While bad actors continue their denial-of-service for ransom activities, SRG would like to remind all clients and businesses to continue your due diligence as you work to protect your company assets:

Actors claiming to be various Advanced Persistent Threat (APT) groups have been threatening to carry out large-scale distributed denial-of-service attacks for ransom, commonly known as Ransom DoS (RDoS). Recent reported threats were against the financial sector, globally and in Canada, but other sectors are expected to be subject to the same activities. The threats are typically accompanied by short Distributed Denial of Service attacks (DDoS) that are intended to demonstrate the actor’s capability.

Details vary from case to case but the core elements are as follows:

  • An organization is approached via e-mail by an actor identifying explicitly as a well-known APT, indicating an intent to demonstrate the capability to disrupt the organization’s infrastructure, and demanding a specific payment in Bitcoin be made. In return for payment, the actor undertakes to refrain from further activity.
  • A short time after the e-mail is sent, the targeted organization’s infrastructure is subjected to a relatively short DDoS, as threatened in the e-mail.

There are reports across Canada of such activity where the subject line of the ransom email is: “DDoS Attack on <organization name>’s network”. The email specifies a date on which the organization’s network would be subjected to a DDoS attack and imply that a small-scale attack on a specific IP address range will be carried out immediately to prove the message was not a hoax. The mail demands a ransom amount, to be paid in Bitcoin, to avoid a larger and sustained attack. The ransom attack then escalates daily with non-payment.

The following denial-of-service techniques have been reported:

  • UDP flooding;
  • DNS amplification;
  • NTP amplification;
  • CLDAP amplification;
  • IP Fragmentation; and possibly others.

Recommended Protection Activities are as follows:

  • Work with your cloud and Internet service providers to implement service-level agreements that include DoS defence provisions. Your service providers may use multiple tools and techniques to help your organization protect itself against DoS attacks.
  • Ensure your system administrators are familiar with DoS protection services. Familiarity with these services can help them effectively rate limit or whitelist.
  • Monitor network and systems. Configure monitoring tools to alert you when there is an increase in traffic (outside of your baseline) or any suspicious traffic overloading a site.
  • Install and configure firewalls and intrusion prevention systems. You can use these tools to monitor traffic and block known-malicious and illegitimate traffic.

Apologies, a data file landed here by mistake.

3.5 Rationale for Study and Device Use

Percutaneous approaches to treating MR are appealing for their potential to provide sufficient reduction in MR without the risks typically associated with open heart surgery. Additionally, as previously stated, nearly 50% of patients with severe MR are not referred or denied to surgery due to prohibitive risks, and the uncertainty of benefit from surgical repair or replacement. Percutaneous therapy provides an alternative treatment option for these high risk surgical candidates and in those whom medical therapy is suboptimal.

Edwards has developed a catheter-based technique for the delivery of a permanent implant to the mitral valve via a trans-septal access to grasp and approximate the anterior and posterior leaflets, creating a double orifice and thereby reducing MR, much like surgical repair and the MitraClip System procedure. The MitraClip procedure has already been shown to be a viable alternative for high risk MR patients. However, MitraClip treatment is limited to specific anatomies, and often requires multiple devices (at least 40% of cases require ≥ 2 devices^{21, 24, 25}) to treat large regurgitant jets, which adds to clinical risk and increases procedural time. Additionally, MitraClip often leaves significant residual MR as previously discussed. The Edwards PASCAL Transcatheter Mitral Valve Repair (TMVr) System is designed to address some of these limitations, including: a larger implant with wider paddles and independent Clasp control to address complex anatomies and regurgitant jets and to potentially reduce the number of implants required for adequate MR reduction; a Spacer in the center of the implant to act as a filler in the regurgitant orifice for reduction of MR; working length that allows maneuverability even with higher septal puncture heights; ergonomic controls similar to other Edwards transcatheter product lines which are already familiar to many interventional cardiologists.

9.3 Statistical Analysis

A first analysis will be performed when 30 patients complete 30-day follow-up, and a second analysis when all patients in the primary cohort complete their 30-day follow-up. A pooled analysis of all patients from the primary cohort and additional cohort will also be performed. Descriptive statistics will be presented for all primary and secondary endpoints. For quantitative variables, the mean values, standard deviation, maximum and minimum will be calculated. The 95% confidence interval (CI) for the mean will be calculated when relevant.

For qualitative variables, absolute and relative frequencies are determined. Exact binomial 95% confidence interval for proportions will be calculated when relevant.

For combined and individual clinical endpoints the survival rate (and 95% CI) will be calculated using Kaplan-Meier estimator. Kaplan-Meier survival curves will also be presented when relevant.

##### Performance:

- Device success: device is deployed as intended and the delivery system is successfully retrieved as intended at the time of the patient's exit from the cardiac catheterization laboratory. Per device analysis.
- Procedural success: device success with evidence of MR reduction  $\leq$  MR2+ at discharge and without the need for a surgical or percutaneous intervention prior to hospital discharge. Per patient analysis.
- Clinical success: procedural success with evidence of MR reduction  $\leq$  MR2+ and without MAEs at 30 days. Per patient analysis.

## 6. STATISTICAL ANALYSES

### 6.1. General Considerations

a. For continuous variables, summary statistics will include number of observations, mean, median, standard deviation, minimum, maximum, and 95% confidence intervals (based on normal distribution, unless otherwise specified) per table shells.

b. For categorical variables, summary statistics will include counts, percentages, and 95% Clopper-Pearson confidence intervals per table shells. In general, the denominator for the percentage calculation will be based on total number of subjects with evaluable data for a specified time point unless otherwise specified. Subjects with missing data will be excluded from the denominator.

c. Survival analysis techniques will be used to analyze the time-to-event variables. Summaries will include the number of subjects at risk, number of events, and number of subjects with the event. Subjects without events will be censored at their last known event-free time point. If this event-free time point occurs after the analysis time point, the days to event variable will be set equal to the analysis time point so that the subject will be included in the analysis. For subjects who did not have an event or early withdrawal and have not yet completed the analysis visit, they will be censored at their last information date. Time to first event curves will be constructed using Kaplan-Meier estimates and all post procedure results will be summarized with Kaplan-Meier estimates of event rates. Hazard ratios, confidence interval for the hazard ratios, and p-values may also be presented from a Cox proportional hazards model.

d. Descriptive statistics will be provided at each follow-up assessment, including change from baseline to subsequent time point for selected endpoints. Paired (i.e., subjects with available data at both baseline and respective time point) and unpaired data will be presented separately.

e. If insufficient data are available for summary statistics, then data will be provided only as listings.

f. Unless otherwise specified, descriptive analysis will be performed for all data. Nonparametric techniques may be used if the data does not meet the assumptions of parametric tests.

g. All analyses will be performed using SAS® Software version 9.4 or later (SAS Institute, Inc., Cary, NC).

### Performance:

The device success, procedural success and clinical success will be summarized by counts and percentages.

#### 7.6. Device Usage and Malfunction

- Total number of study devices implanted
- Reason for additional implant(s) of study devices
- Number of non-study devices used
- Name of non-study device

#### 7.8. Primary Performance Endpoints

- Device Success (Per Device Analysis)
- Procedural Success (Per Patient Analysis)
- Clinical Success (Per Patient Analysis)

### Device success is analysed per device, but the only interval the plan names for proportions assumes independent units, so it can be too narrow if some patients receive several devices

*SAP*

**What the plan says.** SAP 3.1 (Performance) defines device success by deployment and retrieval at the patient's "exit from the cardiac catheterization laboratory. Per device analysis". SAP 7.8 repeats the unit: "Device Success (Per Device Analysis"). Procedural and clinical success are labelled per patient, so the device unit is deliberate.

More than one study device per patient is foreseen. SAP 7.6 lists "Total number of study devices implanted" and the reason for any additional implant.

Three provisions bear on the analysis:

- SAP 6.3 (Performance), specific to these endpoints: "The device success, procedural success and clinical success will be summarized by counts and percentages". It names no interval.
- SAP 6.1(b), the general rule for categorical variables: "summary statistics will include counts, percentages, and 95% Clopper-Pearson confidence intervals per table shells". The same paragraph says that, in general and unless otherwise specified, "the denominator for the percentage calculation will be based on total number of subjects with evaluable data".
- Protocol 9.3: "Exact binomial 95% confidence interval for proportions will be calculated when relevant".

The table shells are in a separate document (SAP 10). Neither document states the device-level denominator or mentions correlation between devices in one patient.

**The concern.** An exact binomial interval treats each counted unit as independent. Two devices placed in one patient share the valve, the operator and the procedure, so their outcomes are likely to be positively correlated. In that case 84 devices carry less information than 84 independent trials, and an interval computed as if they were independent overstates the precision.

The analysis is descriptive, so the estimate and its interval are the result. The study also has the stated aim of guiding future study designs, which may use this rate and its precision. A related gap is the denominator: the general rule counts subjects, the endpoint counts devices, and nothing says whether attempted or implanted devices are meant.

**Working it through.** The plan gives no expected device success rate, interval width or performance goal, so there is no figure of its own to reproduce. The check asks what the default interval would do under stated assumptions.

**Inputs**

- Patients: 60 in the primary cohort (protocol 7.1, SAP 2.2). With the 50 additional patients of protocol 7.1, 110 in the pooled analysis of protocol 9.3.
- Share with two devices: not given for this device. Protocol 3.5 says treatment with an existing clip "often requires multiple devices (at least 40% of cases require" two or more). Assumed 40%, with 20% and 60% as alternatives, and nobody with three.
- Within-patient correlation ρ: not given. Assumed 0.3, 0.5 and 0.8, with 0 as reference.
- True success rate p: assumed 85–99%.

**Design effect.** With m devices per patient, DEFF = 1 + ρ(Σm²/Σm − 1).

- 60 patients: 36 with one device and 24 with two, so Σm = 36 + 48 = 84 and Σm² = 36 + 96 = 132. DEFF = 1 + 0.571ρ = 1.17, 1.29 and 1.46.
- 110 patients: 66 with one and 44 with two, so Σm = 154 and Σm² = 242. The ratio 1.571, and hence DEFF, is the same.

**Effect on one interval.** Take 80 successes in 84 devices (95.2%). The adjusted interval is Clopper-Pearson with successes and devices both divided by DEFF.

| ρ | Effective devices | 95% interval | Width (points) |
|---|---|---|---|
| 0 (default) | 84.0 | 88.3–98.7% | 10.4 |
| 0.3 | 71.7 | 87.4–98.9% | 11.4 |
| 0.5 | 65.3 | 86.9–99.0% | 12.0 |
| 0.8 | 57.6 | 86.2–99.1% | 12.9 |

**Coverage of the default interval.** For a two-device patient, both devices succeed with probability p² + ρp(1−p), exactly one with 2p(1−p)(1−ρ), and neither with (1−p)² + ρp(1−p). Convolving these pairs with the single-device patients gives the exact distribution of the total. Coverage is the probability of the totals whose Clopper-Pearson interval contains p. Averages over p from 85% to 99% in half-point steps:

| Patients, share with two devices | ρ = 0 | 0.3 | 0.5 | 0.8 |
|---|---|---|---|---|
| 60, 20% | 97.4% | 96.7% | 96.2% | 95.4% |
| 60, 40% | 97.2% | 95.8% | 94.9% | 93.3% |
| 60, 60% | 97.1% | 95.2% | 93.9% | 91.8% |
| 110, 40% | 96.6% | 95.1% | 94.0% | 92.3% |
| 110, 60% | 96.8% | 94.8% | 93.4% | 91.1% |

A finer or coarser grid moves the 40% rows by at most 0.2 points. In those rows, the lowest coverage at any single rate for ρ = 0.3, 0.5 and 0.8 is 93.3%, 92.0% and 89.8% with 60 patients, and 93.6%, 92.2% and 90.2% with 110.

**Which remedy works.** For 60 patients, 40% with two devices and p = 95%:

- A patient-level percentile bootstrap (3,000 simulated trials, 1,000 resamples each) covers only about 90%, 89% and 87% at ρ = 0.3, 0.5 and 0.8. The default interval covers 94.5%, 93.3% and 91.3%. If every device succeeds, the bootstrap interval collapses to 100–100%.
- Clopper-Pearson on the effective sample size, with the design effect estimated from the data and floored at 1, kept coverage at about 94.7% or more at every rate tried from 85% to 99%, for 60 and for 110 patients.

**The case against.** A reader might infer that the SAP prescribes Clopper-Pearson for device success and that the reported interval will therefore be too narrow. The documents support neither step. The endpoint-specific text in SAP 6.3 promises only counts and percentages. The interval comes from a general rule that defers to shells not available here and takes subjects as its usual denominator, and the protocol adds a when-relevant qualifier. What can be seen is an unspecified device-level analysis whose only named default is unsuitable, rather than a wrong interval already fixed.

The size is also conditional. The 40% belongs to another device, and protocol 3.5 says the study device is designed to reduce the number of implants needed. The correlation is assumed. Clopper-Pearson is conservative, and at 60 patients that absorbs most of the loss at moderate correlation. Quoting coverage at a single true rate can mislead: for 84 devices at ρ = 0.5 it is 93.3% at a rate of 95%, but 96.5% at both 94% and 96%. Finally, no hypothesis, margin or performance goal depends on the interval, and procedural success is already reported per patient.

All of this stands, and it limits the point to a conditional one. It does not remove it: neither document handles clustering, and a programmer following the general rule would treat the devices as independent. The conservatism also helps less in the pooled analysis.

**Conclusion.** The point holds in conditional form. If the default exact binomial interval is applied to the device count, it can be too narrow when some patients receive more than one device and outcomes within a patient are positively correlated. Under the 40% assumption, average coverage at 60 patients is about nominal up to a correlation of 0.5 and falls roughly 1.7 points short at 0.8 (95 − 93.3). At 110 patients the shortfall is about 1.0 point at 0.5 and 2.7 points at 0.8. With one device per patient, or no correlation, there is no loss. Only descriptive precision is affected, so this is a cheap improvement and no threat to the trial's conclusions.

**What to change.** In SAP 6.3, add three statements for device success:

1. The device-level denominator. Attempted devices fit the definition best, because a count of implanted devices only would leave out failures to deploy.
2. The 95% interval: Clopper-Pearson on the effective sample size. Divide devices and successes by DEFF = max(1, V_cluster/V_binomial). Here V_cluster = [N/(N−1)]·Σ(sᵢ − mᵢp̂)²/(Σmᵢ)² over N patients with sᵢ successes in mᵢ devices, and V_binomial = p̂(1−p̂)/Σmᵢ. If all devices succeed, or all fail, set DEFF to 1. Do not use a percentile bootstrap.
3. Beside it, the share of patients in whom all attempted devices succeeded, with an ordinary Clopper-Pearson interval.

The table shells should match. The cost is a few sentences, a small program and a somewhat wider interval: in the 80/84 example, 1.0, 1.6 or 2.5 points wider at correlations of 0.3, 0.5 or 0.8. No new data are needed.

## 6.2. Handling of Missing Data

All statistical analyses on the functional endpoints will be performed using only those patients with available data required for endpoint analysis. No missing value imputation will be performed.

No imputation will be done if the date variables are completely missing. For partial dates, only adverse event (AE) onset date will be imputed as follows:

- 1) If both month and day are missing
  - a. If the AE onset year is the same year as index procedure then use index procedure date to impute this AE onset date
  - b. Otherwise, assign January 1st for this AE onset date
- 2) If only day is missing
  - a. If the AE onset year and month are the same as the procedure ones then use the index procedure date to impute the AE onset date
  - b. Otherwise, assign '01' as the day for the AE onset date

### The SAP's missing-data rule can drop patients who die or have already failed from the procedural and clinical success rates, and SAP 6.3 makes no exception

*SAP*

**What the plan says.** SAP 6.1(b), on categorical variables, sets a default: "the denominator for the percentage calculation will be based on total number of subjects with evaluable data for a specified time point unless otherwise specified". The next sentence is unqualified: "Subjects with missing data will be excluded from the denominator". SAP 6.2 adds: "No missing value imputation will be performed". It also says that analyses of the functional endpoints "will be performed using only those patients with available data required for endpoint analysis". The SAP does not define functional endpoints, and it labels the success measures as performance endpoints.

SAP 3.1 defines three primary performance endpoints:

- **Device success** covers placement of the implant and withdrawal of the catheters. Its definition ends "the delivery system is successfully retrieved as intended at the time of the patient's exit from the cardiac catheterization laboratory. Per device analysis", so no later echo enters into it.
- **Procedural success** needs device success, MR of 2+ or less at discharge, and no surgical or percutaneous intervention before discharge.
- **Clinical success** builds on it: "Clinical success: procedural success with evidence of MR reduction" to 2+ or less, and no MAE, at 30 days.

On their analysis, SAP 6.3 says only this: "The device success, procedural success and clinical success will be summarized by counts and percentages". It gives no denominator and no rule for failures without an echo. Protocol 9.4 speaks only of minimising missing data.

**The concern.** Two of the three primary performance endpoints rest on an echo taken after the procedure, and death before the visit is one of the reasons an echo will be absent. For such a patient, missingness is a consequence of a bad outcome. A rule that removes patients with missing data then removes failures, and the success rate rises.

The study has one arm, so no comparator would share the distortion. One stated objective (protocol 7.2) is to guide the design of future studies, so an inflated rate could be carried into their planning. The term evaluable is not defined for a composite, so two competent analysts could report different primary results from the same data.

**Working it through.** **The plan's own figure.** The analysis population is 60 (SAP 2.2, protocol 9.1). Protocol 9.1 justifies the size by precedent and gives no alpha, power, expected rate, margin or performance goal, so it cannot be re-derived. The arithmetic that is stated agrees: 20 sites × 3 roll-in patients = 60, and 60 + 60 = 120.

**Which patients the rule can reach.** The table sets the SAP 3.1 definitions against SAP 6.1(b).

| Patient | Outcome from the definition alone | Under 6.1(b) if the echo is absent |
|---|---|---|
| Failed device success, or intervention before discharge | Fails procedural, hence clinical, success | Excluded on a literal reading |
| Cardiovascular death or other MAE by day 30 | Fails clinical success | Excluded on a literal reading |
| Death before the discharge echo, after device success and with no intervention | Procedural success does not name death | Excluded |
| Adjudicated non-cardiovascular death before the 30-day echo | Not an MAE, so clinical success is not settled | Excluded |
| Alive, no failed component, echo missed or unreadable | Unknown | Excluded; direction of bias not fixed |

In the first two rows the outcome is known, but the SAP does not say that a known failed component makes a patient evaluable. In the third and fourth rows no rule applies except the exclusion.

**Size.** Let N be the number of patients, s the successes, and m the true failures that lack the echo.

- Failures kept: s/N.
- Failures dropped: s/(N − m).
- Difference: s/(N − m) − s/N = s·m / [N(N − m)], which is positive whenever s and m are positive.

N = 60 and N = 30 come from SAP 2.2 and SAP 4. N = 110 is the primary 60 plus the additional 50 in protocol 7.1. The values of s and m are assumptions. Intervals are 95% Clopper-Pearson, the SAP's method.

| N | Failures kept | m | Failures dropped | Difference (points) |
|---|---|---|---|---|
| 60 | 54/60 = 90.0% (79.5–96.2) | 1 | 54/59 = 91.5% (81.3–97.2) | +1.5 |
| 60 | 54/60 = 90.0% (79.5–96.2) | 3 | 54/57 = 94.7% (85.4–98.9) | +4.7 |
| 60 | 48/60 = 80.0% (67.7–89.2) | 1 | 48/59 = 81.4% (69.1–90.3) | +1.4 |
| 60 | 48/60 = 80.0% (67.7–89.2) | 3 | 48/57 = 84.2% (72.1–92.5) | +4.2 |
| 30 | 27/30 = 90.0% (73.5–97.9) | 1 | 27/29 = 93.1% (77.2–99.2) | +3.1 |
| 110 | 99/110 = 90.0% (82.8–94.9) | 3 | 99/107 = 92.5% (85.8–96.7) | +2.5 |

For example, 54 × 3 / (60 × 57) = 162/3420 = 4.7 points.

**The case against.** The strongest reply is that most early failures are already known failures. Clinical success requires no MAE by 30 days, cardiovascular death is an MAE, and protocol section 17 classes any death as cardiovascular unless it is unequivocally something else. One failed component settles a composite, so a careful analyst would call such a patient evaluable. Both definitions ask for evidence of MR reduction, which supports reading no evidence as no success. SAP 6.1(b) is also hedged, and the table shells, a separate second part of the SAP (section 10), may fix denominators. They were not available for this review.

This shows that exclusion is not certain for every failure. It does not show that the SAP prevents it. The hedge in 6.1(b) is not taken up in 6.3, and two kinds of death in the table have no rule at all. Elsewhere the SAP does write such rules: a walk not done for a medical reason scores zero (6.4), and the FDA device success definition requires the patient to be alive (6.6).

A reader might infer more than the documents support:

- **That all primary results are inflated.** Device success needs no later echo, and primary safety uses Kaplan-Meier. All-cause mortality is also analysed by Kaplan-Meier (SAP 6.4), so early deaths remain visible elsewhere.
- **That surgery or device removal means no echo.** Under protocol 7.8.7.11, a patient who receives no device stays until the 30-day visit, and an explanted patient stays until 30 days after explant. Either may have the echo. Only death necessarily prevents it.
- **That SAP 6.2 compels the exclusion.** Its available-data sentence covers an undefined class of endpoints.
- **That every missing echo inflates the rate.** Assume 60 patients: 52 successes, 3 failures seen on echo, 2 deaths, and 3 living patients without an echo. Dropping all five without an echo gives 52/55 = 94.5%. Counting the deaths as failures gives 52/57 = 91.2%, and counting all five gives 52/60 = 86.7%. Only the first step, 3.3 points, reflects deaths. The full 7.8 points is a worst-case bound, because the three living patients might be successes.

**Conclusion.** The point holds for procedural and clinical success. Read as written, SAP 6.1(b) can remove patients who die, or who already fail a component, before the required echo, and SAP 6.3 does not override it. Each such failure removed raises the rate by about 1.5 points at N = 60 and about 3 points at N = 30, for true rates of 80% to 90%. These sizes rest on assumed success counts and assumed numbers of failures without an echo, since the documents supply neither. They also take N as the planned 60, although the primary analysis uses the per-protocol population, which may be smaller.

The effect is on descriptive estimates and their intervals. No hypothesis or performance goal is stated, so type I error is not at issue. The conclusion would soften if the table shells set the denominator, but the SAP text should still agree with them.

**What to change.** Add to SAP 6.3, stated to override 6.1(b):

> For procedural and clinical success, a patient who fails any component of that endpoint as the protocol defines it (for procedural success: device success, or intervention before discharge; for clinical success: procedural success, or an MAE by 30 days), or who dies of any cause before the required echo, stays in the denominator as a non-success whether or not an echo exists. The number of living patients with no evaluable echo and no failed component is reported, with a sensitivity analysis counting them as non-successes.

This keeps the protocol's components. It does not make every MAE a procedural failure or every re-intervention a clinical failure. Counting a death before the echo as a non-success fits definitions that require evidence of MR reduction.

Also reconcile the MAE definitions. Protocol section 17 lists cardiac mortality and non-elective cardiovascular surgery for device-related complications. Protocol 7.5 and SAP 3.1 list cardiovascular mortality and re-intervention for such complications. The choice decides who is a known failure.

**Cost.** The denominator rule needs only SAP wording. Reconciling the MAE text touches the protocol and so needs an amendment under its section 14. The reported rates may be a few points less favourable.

• Update and patch operating systems and applications. Update and patch systems and applications, including your firewalls, to ensure that security issues are addressed and prevent threat actors from taking advantage of vulnerabilities.
  • Defend your network perimeter. To protect your network, use a layered approach to security by implementing multiple controls and techniques.
  • Plan for an attack. Have a recovery plan that prioritizes systems and processes based on their tolerable downtime. You should also identify points of contact and an incident response team.
  • Monitor for inbound e-mails to publicly available addresses where addressing and subject line is similar to that provided above.

Reach out to us with your concerns or for more information on how to protect yourself or your business.

During the COVID-19 pandemic, there has been a significant increase in the adoption of additional network software by companies endeavoring to enable their employees to work from home.

This has turned the attention of the “bad actors” looking to exploit potential vulnerabilities in these work-from-home technologies. As always, their intent is to disrupt business or to compromise computer systems.

In addition to the vulnerabilities that may exist in the software being used, some companies are implementing these collaboration systems in a less secure manner for ease and convenience of the home worker, further exposing themselves to being exploited during online meetings and while file sharing from one home worker to another.

Here are some key mitigation strategies and guidance SRG recommends:

  • As overall guidance, treat home workers as if they are still in the office in terms of security, policies and practices. Specifically follow your corporate rules and expectations of sharing information no matter what the data classification is.
  • Use existing corporate solutions whenever possible. These are tried and known to your IT group.
  • If you need to adopt other technologies for home collaboration, choose those that comply with your needs to control your data (some products may be routing your data or storing your data outside of Canada).
  • Choose network collaboration products with appropriate security features. Factors to consider are level of encryption, password requirements and methods of authentication.

Keep these technologies as well as home user systems patched and updated for protection.